Cleaning with Sharks
From the left a sand tiger shark approaches, from the right a southern stingray. Suddenly a nurse shark comes up from behind and passes about a meter over the diver's head. Diver Jen looks ahead, takes a deep breath and gives the OK-sign. "Hi and welcome to Newport Aquarium's dive show!", she greets the audience behind the acrylic glass window of the Cynergy theatre.
The area around Cincinnati in the Midwest of the United States is not exactly known as an eldorado for divers. It is located hundreds of miles from the nearest coast, the distance to the Great Lakes is roughly the same and the closest lakes suitable for divers are about an hour's drive away. There is, however, one attraction for divers: Newport Aquarium, located in Kentucky opposite downtown Cincinnati on the south bank of the Ohio River.
The planning of the aquarium began in 1990. It was the brainchild of five local businessmen who wanted to share their interest in underwater flora and fauna with their fellow citizens. Seven years elapsed before the laying of the foundation stone but afterwards it only took 18 months until the aquarium finally opened its doors to the
public on May 15, 1999. The visitors stroll through 12 different galleries, ranging from rivers from around the world, exhibitions about bizarre and beautiful creatures like the Giant Pacific Octopus, the flooded forests of the Amazon to a coral reef with its variety of tropical fish. The absolute climax of the walk through the aquarium is the gallery "Surrounded by Sharks", a walk in an acrylic tunnel through a shark tank. It is a fantastic opportunity to observe sharks, rays and loggerhead sea turtles up close while still staying dry! A distinctive feature of the tunnels is that, in contrast to similar ones, they were built seamlessly in one piece, thus affording the illusion of being totally immersed in the water, without being distracted by lines on the glass.
These tunnels are really great: in some parts the visitors are surrounded by water from above and below, left and right, just as if one was diving among sharks. Unfortunately, however, it is only an "as if" - there is not only water between visitor and shark, but also acrylic glass and air. Wouldn't it be great to really dive in a shark tank? Divers in the greater Cincinnati area have this opportunity at the Newport Aquarium!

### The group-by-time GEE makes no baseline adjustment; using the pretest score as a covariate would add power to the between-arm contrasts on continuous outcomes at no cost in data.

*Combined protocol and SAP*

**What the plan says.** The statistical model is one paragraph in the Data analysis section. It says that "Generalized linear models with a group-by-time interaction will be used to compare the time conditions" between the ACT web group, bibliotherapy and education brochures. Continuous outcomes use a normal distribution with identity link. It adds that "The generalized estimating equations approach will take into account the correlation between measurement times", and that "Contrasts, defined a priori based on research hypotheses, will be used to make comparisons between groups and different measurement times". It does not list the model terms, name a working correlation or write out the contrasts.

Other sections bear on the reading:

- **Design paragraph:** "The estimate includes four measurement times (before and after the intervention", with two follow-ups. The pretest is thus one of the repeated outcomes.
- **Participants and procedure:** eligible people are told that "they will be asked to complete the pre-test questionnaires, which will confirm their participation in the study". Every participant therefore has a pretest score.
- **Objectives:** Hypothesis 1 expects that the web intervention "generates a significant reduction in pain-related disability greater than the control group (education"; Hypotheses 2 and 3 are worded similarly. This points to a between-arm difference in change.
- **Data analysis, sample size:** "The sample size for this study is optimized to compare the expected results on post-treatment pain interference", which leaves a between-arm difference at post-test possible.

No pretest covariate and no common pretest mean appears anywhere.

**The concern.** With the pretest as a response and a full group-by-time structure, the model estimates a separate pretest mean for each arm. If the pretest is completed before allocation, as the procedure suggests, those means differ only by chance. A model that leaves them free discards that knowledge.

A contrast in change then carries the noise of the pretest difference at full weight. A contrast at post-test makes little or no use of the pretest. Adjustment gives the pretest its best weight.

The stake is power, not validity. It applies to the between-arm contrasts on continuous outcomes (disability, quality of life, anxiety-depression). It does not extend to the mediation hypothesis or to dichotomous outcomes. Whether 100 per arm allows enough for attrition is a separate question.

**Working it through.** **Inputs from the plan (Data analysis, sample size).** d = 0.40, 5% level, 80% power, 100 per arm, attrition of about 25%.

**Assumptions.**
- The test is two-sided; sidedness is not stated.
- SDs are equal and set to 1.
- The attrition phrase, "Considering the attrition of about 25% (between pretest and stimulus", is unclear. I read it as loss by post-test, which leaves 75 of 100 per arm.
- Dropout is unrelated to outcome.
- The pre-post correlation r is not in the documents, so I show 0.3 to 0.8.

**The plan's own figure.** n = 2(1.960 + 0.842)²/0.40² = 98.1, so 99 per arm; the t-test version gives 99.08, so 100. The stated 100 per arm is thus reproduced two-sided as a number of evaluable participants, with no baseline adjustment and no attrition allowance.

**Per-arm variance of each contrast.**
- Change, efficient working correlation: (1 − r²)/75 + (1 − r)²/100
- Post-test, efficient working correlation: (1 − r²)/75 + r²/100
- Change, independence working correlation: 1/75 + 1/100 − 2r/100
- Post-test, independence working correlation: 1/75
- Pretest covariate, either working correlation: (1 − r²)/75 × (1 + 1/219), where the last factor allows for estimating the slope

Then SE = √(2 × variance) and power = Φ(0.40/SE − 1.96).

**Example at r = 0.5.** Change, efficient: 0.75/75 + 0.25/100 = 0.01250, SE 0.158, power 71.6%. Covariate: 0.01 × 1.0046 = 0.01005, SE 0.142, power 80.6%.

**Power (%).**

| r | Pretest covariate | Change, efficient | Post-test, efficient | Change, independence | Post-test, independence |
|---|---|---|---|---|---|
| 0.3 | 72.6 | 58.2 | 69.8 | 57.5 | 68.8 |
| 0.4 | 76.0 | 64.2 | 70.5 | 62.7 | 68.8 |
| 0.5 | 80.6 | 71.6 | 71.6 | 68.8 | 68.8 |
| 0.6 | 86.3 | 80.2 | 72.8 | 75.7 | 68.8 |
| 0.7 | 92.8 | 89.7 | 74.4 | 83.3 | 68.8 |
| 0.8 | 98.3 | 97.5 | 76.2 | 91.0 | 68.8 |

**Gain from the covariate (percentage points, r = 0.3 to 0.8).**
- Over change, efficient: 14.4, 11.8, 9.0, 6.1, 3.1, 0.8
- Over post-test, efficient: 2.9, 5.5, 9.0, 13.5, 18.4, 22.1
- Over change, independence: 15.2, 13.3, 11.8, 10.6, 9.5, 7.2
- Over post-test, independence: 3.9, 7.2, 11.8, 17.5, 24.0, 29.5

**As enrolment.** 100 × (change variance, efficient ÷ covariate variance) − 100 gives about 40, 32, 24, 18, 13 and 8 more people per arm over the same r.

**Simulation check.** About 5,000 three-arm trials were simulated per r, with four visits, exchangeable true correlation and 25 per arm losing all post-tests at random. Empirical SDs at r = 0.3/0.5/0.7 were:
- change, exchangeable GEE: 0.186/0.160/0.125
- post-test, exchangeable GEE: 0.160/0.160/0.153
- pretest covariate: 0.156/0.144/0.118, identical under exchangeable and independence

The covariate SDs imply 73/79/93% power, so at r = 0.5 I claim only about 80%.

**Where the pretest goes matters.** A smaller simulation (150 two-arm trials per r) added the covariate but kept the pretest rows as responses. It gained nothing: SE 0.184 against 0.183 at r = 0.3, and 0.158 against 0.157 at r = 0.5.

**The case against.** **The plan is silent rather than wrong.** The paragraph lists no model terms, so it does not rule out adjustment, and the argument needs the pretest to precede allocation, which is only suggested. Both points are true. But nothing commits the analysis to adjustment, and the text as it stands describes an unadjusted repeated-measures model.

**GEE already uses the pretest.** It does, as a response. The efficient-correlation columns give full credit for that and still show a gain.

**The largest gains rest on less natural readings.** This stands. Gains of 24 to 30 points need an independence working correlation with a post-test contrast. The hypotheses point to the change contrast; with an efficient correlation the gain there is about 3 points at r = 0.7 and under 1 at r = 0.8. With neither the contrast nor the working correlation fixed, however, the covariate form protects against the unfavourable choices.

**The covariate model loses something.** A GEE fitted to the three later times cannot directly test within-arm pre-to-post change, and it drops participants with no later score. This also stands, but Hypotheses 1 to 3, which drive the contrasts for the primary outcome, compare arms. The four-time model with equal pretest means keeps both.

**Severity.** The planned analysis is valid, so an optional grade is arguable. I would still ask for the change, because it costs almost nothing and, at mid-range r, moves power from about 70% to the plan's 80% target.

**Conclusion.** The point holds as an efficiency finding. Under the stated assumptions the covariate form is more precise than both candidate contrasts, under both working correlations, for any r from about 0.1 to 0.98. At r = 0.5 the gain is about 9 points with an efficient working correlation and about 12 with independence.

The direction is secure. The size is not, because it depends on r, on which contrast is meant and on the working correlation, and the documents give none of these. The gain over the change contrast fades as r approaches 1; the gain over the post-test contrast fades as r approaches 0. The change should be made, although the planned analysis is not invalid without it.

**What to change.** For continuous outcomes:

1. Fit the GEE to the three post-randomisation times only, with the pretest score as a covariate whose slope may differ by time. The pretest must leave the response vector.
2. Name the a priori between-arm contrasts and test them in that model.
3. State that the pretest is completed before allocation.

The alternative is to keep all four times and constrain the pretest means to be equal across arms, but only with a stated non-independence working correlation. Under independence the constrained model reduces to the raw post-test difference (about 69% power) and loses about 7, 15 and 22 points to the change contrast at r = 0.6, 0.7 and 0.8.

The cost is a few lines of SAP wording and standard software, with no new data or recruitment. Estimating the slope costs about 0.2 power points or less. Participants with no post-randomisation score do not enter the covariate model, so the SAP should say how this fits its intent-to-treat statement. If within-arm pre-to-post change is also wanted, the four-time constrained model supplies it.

A major aquarium like this can't function without a sizable number of volunteers to help with the daily tasks. Newport Aquarium offers two options for possible
volunteers. "Dry Volunteers" ensure that the visitors have a great and informative time at the aquarium. Part of their duties is to answer questions, point out interesting exhibits, share environmental messages and to be the friendly face of Newport Aquarium.
The second group, which is especially interesting for us divers, is that of the "Wet Volunteers". Behind the scenes and in the tanks these specially trained divers take care of everything connected with the big tanks. Jennifer Rehberger, dive coordinator for the volunteer programme, talked to me about the origin and development of this programme and about the tasks involved.
The volunteer programme
While the aquarium was built, the question of how to implement the volunteer programme was being considered. Although this is done in-house at most other aquariums of this kind, it was decided to outsource the organisation of the volunteers to the Cincinnati dive company Scuba Unlimited. In this way it was possible to benefit from the know-how of an established company, which could service the required equipment and which had considerable experience in underwater maintenance. The dive equipment manufacturer Mares was also taken on board. They support the organisation with equipment and their local representative is also a "wet volunteer".
How do you become a wet volunteer?
"With lots of luck, as we have a waiting list of about 100 applicants at the moment," Jennifer Rehberger answers with a smile. Right at the beginning of the programme over 500 divers applied, showing how attractive a job as a volunteer aquarium diver is. A further indicator for this is that volunteer fluctuation is extremely low. Out of the
35 volunteers who have been with the aquarium right from the start, 29 are "wet volunteers", just over a quarter of the divers employed today.
"One of the great things about our volunteers is that our divers aren't one homogeneous group, but consist of people from all walks of life and lots of different age groups!" is Jen's answer to my question about the "typical" volunteer. "In our organisation there are mothers, managers, teachers, air traffic controllers and other staff from the airport nearby, students and pensioners, ranging in age from 18 to 75. At the moment there are more male than female members, but that is changing!"
The requirements for the actual application are not that high: applicants need to be at least 18 years of age, have the Advanced Open Water certificate and need to have completed a CPR and a First Aid course.
The actual selection process consists of a written exam on diving theory, including questions on underwater life. This is followed by an actual diving assessment where special emphasis is put on the applicant's buoyancy control. Those who manage to pass these tests are then interviewed again in order to see if they would fit personality-wise into the existing volunteer team.
If a candidate manages to get admitted to the group of "Wet Volunteers", it doesn't mean that he or she is allowed into the shark tank straight away! First of all they need to go through some special training which was especially devised for this aquarium. The programme was developed in-house, and was fine-tuned during the first year. During the development phase, before the first volunteers were taken on, the training officers also went to other aquariums to see how they handled similar programmes and to get suggestions for their own training. Over the years this training programme has proved to be very efficient and met all expectations, so the trainers in charge are more than satisfied.